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Publisher's Summary

The Scarlet Letter, Nathaniel Hawthorne’s, magnum opus, tells the story of Hester Prynne, who gives birth two years after separation from her husband and is condemned to wear the scarlet letter A on her breast as punishment for her adultery. She resists all attempts of the 17th century Boston clergy to make her reveal the name of her child’s father while she struggles to create a new life of repentance and dignity.
Public Domain (P)2011 Cherry Hill Publishing
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Customer Reviews

Most Helpful
5 out of 5 stars
By Savannah on 06-23-14

Trust Me-- Try It!

Where does The Scarlet Letter rank among all the audiobooks you’ve listened to so far?

This is the first audible I have listened to, and it is wonderful! The narration was great, and the plot was deep, but not beyond understanding.

What was one of the most memorable moments of The Scarlet Letter?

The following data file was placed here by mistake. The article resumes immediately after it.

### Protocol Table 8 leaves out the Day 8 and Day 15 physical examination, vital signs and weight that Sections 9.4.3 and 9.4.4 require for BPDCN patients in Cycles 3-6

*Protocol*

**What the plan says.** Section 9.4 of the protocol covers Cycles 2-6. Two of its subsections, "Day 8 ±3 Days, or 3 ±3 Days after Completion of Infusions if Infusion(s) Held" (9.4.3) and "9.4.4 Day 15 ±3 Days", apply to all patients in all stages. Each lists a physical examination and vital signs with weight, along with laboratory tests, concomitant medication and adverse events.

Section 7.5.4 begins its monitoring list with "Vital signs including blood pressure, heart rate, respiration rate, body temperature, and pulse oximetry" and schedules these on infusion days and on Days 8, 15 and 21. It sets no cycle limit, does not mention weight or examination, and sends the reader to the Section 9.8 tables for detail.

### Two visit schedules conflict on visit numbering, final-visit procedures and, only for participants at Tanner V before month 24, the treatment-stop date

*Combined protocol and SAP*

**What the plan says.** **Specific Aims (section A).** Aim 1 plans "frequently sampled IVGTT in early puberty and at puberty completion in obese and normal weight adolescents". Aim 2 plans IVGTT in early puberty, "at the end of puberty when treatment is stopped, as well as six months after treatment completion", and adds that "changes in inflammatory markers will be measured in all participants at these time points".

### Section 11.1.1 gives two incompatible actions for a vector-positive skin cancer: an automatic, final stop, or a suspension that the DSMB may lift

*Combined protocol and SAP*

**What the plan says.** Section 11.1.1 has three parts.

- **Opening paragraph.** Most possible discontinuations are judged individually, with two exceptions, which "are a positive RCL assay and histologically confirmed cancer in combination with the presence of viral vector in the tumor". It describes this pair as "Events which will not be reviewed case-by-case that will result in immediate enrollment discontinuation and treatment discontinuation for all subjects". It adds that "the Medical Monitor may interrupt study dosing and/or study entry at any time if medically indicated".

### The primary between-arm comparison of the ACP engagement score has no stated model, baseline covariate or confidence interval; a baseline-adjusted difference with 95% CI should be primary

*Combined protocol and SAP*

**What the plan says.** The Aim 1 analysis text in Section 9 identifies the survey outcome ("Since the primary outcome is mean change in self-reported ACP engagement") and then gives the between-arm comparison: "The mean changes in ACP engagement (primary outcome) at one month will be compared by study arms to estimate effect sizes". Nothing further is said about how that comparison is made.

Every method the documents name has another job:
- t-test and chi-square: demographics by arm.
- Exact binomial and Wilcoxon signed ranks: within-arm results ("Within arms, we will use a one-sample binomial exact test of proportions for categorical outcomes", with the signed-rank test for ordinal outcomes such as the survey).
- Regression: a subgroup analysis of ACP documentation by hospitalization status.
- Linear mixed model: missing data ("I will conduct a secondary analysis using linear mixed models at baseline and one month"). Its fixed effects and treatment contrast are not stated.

When the two lovers decide to leave the harsh world they face daily, and run away together.

What does Ian Lynch bring to the story that you wouldn’t experience if you just read the book?

I will be honest. This book would be a hard read. It is decently old, and the language can be difficult (although, as an 8th grader, I have read harder, so it isn't impossible). But, listening to it made it so that you could understand what was happening, even if you didn't understand the sentence.

Was this a book you wanted to listen to all in one sitting?

No.

Any additional comments?

Be brave, and try it. This is my new favorite book! Even though it is old, it will have you on the edge of your seat one moment, and swept off your feet the next. It is romantic (and, in my opinion, romance is better with old English aka. Pride and Prejudice) and sometimes creepy.

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7 of 7 people found this review helpful

5 out of 5 stars
By Maman on 06-16-14

A joy to listen to

Where does The Scarlet Letter rank among all the audiobooks you’ve listened to so far?

This is among my top three.

What did you like best about this story?

I loved that that the story unfolds so beautifully. Although you know what is going to happen from the beginning it is very compelling and has lots of very lovely moments.

What about Ian Lynch’s performance did you like?

I think the narrator made this perfect. He uses appropriate tone, pronunciation and pacing of delivery for the period in which the novel is based. The different characters- male/female/child whilst easily differentiated are not made into an over the top performance. First class narrator.